Besides, it's not the question of whether the NSA can access your files if they consider it their highest priority. The problem is that if there is an easy, low-cost way to access your files, an individual rogue agent might do it and hand your files to your competitor (a favor for a friend or for a little extra cash) without the rest of the NSA even knowing about it, or finding out only after the fact.

      • Obviously you need to be pretty paranoid to believe that the NSA has corrupted the GNU toolchain in such a way that it inserts back doors in every OS kernel it compiles, that the debugger has code inserted in it to not display said OS code, etc, but it is technically possible.

        If there was only one program that could display object files, it could be done. But any number of programs can display object files, including plain hex editors. If every single hex editor would have been compromised, we would have noticed by now. And a compiler that can detect "oh, this code is a hex editor, I'd better patch it to make it hide the nasty stuff when it's run" is way beyond what can currently be created, certainly not running fast enough on an ordinary PC to avoid detection.

        Well, just being a DA here. You would be able to tell there had been code added to your binary using a hex editor? Now, I AM pretty old school, I entered hex programs using thumbswitches on 70's era DEC hardware, and from magazines into my VIC-20, etc. and I've written plenty of assembly by hand, but IN GENERAL I'd be hard-pressed to see compiler/linker injected binary code in any application of the size that all apps are on modern PCs. Nor have I had the slightest reason or desire to hex edit a binary in g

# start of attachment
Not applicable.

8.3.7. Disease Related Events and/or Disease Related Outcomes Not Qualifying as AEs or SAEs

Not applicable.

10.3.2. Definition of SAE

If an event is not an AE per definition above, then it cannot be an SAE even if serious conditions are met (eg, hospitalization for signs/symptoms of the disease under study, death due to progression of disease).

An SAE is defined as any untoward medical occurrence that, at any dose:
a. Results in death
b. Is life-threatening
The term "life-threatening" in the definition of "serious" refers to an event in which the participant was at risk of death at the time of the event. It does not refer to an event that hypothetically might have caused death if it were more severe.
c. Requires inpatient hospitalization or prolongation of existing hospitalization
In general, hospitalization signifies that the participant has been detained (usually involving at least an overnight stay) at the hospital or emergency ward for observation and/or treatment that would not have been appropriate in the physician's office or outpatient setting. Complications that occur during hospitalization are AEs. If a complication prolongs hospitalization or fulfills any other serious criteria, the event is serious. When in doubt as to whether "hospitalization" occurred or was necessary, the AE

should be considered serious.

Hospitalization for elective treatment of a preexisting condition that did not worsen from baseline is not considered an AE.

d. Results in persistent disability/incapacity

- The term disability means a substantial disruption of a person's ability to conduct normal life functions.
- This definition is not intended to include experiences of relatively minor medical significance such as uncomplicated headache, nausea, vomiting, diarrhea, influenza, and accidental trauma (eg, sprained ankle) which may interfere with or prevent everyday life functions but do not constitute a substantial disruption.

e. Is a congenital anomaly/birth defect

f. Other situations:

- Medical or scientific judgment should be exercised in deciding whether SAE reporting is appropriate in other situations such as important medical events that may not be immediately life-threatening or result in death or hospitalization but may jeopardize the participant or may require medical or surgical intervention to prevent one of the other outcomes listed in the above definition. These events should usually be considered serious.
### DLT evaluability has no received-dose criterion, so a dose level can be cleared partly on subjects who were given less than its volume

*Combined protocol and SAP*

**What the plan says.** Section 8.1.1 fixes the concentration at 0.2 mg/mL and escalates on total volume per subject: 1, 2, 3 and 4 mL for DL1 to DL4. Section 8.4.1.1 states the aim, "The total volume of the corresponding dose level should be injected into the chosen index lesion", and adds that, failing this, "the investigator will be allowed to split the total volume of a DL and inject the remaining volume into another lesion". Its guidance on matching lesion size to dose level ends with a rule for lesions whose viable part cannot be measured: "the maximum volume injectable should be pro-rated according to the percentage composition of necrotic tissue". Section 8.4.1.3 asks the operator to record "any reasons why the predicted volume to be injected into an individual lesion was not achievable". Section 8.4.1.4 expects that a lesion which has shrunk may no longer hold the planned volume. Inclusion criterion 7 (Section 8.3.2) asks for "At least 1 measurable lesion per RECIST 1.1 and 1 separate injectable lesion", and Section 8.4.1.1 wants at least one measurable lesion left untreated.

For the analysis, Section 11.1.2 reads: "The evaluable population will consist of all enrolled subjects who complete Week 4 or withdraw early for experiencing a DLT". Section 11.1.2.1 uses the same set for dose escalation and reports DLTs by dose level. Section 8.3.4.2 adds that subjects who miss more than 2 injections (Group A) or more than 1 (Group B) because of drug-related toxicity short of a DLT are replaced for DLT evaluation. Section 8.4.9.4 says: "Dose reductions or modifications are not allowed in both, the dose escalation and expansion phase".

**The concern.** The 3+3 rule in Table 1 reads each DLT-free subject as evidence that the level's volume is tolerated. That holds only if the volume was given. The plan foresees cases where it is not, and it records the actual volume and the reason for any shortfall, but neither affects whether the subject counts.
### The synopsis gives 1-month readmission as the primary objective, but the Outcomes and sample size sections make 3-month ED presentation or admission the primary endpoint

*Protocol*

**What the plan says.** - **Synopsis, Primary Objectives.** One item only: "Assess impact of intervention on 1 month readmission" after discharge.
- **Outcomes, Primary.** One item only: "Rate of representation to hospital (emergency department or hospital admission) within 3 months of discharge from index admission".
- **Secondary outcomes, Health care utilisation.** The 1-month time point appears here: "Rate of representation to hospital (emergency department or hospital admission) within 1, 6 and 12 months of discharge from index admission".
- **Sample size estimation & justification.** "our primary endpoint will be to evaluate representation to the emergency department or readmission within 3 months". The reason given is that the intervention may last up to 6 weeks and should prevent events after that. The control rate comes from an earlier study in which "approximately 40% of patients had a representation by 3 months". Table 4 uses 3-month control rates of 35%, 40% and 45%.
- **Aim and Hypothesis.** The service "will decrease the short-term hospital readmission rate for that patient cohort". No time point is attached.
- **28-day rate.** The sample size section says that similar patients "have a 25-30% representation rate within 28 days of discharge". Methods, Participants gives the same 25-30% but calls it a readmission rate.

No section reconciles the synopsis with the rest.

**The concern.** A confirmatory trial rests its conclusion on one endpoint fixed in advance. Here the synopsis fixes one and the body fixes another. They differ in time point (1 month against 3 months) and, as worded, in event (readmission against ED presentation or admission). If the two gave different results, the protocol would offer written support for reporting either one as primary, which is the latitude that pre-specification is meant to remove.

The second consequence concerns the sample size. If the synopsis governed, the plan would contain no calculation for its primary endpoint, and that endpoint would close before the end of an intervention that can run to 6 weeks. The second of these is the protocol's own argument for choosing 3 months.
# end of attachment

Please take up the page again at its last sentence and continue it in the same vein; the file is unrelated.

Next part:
• Fossil (Score:2, Informative)

    by Anonymous Coward

    http://www.fossil-scm.org/

    The self-contained, stand-alone binary supports distributed version control, wiki, and bug reports. (The entire Fossil website linked above is simply a running copy of Fossil. When you clone a Fossil repository, you don't get just the source code, you get the whole website.) The same self-contained, stand-alone binary acts as the client, or as a standalone web server, or as a CGI program, or as a server run from inetd/xinetd.

  • From the article:

    Microsoft Corp. (MSFT), the world’s largest software company, provides intelligence agencies with information about bugs in its popular software before it publicly releases a fix, according to two people familiar with the process. That information can be used to protect government computers and to access the computers of terrorists or military foes.

    Given what intelligence agencies do with the information disclosed to them, how might a white hat ethically disclose vulnerabilities to MSFT?

  • Gitosis to manage the repositories, gitweb.cgi pointing to your repositories directory if you happen to want web-based read access. There's a nice guide on setting up Gitosis on the Git website [git-scm.com].